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Environmental delays doubling cost of US infrastructure

A new report advocates for a streamlined environmental review process and a “dramatic reduction in red tape” that slows project development and costs taxpayers trillions.

Whereas the cost of bringing the United States' core infrastructure assets up to minimum modern operating standards over the next five years comes with an estimated pricetag of $1.7 trillion, according to the American Society of Civil Engineers, a new report by nonpartisan government reform coalition Common Good indicates that the cost of project delays could be as high as $3.7 trillion.

The 34-page report, entitled Two Years Not Ten Years: Redesigning Infrastructure Approvals and authored by Philip K. Howard, a New York-based lawyer who is also the author of The Rule of Nobody and chair of Common Good, indicates that a dramatic overhaul of the infrastructure approvals process – and particularly the pre-development environmental review process – in the US is needed in order to minimise costs and maximise benefits of infrastructure development.

The analysis concludes that a six-year delay in starting construction on public infrastructure projects costs the nation more than $3.7 trillion when considering costs of the prolonged operating inefficiencies and “unnecessary pollution” produced by aging systems. 

“No one deliberately designed America's infrastructure approvals system. It is an accident of legal accretion over the past 50 years,” says the report. “Environmental review was supposed to highlight major issues, in 300 pages or less for complex projects, so that officials could make an informed decision. As practiced today, environmental review often harms the environment. America's antiquated power grid, for example, wastes the equivalent of 200 coal-burning power plants.” 

The cost of six-year project delays in the electricity transmission sector alone will cost taxpayers roughly $819 billion, according to Common Good's calculations. Breaking this number down even further, it estimates $25 billion per year in electricity losses, about $28 billion per year in environmental losses, $75 billion per year in disruption costs, and just under $9 billion per year in direct increased costs due to permitting delays.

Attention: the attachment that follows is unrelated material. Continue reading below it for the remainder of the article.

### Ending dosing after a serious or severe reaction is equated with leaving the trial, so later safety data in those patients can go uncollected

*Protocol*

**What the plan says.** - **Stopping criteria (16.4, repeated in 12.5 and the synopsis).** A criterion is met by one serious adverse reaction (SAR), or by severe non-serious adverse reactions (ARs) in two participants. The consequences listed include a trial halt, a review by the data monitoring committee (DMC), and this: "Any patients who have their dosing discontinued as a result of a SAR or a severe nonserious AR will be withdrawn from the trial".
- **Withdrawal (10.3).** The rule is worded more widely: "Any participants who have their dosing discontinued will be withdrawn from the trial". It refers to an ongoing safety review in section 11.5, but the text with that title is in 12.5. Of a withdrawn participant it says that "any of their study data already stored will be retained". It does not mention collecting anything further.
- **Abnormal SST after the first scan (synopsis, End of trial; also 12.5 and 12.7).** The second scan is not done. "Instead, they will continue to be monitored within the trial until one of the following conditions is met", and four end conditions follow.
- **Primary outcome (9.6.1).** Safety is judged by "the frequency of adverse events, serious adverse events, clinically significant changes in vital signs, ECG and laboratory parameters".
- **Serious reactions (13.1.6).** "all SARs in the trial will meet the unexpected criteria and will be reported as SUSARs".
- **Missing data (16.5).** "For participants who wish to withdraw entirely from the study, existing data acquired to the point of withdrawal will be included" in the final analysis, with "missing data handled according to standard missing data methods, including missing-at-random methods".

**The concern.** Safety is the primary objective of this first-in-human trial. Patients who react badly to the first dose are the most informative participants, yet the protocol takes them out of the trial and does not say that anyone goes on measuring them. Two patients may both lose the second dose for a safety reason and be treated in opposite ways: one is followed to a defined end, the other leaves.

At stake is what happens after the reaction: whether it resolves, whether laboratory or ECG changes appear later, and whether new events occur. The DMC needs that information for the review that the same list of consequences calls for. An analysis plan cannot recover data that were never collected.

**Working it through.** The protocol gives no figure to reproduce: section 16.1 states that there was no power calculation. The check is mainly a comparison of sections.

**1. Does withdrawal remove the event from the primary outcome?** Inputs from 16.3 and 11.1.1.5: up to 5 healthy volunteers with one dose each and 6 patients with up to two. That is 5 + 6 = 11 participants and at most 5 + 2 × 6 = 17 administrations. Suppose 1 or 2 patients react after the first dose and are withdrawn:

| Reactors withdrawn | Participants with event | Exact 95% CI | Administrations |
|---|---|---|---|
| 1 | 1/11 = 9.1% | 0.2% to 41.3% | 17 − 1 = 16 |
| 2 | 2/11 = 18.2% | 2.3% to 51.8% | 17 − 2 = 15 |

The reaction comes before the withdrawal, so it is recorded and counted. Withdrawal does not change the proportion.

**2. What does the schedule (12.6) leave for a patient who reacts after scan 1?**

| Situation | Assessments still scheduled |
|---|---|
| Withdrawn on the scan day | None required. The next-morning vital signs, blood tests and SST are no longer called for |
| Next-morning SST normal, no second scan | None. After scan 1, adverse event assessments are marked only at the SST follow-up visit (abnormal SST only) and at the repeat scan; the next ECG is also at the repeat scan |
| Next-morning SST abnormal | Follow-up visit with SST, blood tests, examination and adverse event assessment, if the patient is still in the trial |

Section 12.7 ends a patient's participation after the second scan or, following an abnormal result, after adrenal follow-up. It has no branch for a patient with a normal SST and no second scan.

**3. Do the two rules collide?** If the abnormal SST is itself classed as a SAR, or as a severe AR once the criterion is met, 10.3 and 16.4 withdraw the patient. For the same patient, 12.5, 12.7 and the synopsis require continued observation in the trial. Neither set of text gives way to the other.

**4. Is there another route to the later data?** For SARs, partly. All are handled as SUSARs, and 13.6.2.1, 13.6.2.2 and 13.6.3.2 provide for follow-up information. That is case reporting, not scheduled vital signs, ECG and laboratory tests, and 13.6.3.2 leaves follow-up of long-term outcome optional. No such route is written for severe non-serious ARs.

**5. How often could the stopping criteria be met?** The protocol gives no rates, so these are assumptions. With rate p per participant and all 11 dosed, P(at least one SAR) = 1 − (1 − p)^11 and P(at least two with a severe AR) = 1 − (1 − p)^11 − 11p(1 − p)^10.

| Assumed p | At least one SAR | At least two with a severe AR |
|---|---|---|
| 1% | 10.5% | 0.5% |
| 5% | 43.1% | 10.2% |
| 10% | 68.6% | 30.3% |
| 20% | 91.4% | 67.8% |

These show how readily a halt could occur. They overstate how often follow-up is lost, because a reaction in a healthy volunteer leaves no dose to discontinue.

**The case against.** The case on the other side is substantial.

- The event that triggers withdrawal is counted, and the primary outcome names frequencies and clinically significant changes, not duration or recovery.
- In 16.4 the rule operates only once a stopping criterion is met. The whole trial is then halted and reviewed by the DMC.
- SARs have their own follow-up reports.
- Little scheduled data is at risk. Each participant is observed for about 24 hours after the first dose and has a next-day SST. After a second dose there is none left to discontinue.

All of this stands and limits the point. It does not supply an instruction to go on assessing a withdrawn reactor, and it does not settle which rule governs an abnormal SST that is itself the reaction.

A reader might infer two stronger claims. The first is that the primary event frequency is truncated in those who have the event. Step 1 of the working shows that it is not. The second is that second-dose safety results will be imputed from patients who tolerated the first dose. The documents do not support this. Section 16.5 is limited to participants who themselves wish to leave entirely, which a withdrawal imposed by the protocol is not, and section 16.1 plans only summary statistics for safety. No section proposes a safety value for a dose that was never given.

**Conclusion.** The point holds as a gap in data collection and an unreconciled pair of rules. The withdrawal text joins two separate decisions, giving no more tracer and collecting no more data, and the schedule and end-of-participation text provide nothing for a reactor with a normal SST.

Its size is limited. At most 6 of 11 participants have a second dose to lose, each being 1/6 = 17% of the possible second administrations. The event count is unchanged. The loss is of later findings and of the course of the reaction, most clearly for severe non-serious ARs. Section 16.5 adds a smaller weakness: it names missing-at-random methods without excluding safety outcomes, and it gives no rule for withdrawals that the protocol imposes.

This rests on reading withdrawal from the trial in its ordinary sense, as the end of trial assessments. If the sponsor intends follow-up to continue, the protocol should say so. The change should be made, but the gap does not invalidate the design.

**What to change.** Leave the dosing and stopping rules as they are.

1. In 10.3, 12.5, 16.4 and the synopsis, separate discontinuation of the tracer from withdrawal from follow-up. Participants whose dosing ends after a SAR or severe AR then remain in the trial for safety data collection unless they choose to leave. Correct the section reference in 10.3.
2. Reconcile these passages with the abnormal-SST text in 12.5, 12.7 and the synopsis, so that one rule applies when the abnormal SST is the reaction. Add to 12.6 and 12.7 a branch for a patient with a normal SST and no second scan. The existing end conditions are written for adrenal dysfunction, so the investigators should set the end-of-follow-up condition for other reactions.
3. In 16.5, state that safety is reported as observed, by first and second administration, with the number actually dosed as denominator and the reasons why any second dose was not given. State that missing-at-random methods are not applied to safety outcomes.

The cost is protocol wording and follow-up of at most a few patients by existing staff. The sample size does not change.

Cost of delays in the power generation sector was estimated at $760 billion. Road and bridge projects could rack up $427.8 billion in delay costs, and rail projects could suffer $1.22 trillion in additional investment requirements. For inland waterways projects, the delay cost estimate was $227.4 billion, and for other water projects the cost was estimated at just under $134 billion. 

Four major recommendations put forward in the report include the earlier initiation and de-formalisation of public comment procedures; the designation of an environmental official to determine scope and adequacy requirements for environmental review; the addition of new requirements that aid in avoiding the “defensive medicine” approach to building Environmental Impact Statements (EIS), such as requiring all challenges to be issued within a set time frame and measurement of accepted challenges against overall environmental benefit of the completed project; and the replacement of multiple permitting by creation of a “one-stop shop” to oversee all environmental review on a project-by-project basis. 

At the heart of the report's recommendations is a call that comes from an earlier book authored by Howard, The Death of Common Sense , in which he indicates that American government relies overly much on the coddling nature of its legal code to settle matters of dispute rather than entrusting elected and appointed officials to do their jobs.  

“Today, permitting decisions are balkanised among dozens of different departments, at different levels of government. Environmental review has become a litigation quagmire, as supporters and opponents argue over thousands of pages of details,” it states. “To rebuild its infrastructure, America must first rebuild its legal infrastructure so that vital projects can move forward.” 

“Responsible officials must be given the authority to make decisions,” reads the report's conclusion. “Those decisions can be checked by other officials, but there must be a clear hierarchy of authority, not a bureaucratic scrum.”